After amputation, most dogs will take about 12-24 hours to walk without assistance. Encouraging the dog to exercise is essential for a faster recovery speed. The wound should be inspected at least twice a day for possible signs of breakdown or infection (dehiscence). You should look for redness, swelling, pain and discharge.
In the case of limb-sparing surgery, there should be a bandage wrapped lightly over the limb which needs regular changing for a two to three week period. The pet can begin exercising immediately after surgery; however, it should be only walks on a leash for the first four weeks. Exercise is essential to prevent the toes contracting and minimise how much the toes and feet swell. These can occur due to exercising certain blood vessels or muscles during surgery.
Dogs with appendicular osteosarcoma will survive for on average 90 to 175 days after palliative treatment. However, chemotherapy in conjunction with palliative radiation treatment have an average of 300 days survival after the process. Treatment with curative-intent has a much higher chance of the dog living for a longer period of time with the average being 235-366 days with some pets living a further 2+ years. Blood tests are analyzed prior to surgery in order to look at alkaline phosphatase. This enzyme has proven to have an association with how long a pet will survive after operation and chemotherapy. A normal reading at the time of diagnosis indicates that the dog will potentially live for longer compared to one with an increased level of the enzyme. Prognosis in dogs can also be affected by tumour size, location and its histologic grade.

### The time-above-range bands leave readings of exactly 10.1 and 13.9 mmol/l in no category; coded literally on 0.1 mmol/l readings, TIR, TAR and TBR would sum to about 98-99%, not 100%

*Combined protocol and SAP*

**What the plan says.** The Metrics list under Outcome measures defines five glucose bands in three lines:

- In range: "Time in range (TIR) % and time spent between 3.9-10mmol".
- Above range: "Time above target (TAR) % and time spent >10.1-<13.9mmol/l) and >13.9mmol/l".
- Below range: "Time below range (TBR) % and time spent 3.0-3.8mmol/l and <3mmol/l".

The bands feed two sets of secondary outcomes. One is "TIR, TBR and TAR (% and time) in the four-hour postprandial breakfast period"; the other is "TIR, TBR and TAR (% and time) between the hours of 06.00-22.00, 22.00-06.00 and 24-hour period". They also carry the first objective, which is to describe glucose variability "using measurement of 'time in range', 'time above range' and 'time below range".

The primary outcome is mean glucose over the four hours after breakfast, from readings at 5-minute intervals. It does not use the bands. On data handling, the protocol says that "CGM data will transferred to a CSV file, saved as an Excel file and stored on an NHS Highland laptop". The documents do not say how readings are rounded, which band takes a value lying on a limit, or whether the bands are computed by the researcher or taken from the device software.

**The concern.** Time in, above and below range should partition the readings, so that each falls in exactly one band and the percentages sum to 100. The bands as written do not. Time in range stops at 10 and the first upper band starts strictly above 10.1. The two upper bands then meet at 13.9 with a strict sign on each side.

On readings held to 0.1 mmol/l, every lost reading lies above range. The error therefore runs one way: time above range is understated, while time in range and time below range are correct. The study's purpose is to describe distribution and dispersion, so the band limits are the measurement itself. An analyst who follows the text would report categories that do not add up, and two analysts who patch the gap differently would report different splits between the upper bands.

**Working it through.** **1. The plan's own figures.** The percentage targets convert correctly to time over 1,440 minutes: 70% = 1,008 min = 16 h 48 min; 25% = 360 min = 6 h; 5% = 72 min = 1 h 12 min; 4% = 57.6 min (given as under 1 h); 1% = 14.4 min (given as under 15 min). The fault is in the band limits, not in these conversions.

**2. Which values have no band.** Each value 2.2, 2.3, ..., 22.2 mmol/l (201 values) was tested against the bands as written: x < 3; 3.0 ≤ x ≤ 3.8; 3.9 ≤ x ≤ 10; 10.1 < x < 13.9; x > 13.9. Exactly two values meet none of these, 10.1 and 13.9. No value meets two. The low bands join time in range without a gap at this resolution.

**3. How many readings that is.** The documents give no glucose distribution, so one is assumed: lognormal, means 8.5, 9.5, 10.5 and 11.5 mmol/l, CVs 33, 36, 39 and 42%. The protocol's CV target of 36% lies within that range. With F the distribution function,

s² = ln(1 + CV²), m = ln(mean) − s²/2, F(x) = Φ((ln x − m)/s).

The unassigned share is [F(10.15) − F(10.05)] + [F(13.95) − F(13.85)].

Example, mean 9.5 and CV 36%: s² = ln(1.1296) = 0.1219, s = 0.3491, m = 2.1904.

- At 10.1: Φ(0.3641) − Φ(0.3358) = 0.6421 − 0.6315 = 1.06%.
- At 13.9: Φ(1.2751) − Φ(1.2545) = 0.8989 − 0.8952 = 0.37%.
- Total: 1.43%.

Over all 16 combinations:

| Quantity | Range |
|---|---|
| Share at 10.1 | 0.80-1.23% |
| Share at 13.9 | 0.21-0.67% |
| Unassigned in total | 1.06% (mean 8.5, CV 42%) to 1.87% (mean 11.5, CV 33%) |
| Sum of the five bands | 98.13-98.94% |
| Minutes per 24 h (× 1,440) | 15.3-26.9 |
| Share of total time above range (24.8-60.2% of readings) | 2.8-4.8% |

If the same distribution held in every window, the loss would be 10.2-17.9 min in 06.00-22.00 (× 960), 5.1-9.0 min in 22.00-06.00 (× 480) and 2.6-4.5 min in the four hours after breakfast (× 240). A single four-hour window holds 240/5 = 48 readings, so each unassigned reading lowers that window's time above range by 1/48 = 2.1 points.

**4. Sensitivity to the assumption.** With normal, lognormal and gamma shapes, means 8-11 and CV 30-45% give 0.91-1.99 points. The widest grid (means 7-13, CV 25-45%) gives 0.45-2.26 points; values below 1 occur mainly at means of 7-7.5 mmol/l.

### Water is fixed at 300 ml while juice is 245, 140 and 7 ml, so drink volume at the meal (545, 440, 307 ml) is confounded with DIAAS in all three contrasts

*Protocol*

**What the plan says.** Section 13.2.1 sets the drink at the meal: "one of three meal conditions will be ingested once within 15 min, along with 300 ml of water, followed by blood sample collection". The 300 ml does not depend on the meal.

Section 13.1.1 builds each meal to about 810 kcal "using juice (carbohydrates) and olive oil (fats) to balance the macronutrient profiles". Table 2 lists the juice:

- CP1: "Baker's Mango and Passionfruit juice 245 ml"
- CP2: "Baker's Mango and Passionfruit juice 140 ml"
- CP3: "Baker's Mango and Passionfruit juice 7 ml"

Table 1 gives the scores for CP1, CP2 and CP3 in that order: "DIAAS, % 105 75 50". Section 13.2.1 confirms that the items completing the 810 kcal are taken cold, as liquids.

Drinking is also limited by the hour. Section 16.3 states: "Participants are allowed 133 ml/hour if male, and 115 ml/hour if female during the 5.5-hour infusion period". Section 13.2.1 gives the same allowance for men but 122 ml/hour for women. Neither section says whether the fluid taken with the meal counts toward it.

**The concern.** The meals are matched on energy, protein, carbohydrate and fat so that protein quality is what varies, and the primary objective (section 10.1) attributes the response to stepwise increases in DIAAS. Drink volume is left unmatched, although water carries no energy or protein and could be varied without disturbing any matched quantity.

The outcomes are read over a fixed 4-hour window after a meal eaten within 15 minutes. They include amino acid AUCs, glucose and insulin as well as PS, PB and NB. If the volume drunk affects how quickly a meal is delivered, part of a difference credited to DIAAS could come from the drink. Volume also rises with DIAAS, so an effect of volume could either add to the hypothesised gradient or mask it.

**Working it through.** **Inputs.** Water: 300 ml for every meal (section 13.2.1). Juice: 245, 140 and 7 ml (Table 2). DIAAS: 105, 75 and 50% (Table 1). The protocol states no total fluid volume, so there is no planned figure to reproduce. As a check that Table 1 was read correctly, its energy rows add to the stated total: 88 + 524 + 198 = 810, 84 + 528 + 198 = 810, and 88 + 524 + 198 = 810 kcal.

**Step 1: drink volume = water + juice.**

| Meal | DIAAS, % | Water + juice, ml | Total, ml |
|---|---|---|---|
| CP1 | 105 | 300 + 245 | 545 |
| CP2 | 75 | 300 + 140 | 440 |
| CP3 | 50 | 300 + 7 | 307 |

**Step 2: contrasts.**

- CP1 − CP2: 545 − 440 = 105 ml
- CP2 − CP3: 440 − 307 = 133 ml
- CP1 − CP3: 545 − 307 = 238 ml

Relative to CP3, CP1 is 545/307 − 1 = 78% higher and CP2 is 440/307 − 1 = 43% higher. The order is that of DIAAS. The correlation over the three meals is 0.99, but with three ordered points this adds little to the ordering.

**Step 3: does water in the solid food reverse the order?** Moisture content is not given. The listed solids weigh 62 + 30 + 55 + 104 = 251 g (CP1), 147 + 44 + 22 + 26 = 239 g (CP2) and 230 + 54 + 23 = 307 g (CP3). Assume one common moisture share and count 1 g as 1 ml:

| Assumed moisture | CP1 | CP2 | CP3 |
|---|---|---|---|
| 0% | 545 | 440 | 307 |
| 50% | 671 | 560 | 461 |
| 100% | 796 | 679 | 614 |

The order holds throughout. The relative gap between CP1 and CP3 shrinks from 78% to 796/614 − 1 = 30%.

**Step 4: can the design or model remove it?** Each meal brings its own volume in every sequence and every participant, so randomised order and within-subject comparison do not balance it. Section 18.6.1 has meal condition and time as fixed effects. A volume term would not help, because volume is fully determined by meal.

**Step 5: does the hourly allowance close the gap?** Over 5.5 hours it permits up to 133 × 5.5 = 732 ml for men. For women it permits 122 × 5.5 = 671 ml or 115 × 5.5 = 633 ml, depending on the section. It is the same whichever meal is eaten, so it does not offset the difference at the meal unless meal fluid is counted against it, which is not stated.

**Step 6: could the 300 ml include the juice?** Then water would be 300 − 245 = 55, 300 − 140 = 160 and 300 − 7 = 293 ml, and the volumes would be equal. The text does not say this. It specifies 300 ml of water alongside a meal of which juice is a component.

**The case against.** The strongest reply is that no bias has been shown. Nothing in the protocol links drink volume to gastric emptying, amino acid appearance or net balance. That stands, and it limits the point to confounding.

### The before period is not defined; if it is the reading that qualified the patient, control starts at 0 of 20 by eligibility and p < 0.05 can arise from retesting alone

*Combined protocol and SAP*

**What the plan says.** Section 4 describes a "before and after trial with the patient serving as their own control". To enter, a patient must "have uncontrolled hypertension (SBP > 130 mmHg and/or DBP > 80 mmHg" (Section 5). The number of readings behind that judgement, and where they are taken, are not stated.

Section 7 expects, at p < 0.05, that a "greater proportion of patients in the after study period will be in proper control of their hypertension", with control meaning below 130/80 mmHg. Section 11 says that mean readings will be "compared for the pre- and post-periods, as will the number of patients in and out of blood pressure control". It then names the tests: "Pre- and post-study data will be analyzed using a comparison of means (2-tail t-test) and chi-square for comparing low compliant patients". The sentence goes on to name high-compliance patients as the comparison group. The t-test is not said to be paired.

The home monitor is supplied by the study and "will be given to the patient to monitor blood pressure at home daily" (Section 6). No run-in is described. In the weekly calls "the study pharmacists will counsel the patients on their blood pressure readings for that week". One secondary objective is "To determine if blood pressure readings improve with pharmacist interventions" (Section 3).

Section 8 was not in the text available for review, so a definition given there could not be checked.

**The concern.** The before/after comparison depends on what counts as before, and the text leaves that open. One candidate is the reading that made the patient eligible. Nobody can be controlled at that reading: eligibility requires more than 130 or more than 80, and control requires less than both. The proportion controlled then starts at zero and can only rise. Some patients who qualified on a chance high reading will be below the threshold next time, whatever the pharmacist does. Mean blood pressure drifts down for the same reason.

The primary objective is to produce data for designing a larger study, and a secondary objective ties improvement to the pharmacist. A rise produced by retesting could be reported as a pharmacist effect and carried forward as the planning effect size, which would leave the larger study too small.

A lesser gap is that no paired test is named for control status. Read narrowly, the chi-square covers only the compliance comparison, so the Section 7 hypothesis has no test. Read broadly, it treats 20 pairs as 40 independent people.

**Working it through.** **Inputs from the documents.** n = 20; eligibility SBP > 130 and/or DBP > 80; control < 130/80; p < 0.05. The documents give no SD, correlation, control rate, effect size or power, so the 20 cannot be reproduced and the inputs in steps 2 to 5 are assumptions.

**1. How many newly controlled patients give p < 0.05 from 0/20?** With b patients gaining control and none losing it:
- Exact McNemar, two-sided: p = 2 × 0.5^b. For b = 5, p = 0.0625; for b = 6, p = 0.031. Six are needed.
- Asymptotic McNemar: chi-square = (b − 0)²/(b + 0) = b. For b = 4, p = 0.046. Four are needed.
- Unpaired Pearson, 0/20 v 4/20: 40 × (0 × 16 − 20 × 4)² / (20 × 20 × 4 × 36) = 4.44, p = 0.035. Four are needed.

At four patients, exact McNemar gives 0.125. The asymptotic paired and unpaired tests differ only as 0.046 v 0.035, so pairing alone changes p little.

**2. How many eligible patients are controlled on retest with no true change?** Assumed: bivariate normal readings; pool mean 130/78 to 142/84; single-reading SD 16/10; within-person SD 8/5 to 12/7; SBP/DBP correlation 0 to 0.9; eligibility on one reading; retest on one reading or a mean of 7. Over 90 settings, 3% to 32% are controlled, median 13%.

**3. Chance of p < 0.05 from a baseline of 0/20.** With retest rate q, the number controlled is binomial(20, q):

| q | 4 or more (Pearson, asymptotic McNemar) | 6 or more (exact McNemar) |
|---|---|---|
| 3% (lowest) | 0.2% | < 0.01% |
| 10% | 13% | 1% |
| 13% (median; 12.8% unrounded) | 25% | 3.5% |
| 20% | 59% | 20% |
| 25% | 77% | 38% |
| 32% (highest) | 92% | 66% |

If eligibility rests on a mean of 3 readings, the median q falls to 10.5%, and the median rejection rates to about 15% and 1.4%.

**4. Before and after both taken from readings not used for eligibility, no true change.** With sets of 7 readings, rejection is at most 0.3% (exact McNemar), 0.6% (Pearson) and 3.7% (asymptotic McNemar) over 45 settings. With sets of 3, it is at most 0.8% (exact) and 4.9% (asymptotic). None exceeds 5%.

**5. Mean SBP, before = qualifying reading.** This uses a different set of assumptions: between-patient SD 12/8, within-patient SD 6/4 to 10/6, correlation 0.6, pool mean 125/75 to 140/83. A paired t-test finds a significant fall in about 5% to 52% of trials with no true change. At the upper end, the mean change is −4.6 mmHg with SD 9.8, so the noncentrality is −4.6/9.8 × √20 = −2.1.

Dogs diagnosed with appendicular chondrosarcoma can live from 540 to 2618 days, following limb amputation only. It is essential that chondrosarcoma is graded in order to have an accurate depiction of the survival time as it is significantly different for each grade. Metastasis is likely to occur, usually later in the course of the illness, regardless of chemotherapy or lack thereof.
It can be difficult to determine a prognosis for appendicular fibrosarcoma or hemangiosarcoma as these are rare. Regardless, metastasis has proven to be very common in hemangiosarcoma patients and thus the survival period is much lower post-amputation.
Appendicular osteosarcoma in cats is less likely to metastasize, resulting in a high median survival time of 350 days which could extend to 4 years.
An accurate prognosis for axial bone tumours depends on the location and tumour type. Pelvis and scapula osteosarcoma often have a similar prognosis to that of appendicular osteosarcoma cases, for both curative-intent and palliative treatments. Osteosarcoma of the head has poor survival times usually due to the tumour reoccurring in the same area. In the chance that the tumour is completely resected, the dog will be cured and their survival time will increase drastically, thus aggressive surgical treatment is usually necessary in such cases.
The skull bones could also be affected by multilobular osteochondrosarcoma which is an axial skeleton tumour. Prognosis in this case is dependent on histologic grade and whether or not the tumour was completely removed. If the tumour resection was not complete, there is a higher chance of recurrence and metastasis. The overall average survival, with regards to all histologic and resection cases, is approximately 600 to 800 days. Multibular osteochondrosarcoma tumours grow slowly, thus after the dog is diagnosed with metastatic disease, their survival time will still be prolonged for a average of 239 days.
Rib osteosarcomas are regarded as aggressive tumours. Metastasis is diagnosed at death for majority of cases in osteosarcoma, hemangiosarcoma and fibrosarcoma. Prognosis in dogs suffering from rib tumours, can be affected the type of tumour and how complete the surgical resection is. The survival period for dogs diagnosed with rib osteosarcomas is only around 90 after surgical treatment which can be increased to around 290 days when combined with chemotherapy. Rib chondrosarcoma has a longer 5 to 10 times higher survival period post-surgery in comparison.
For dogs with vertebral tumours prognosis is generally poor. If the tumour is malignant, the average survival is around 135 days, this is regardless of the type of tumour. Factors such as location of the tumour and post-operative treatment do not seem to impact the survival chances of these tumours.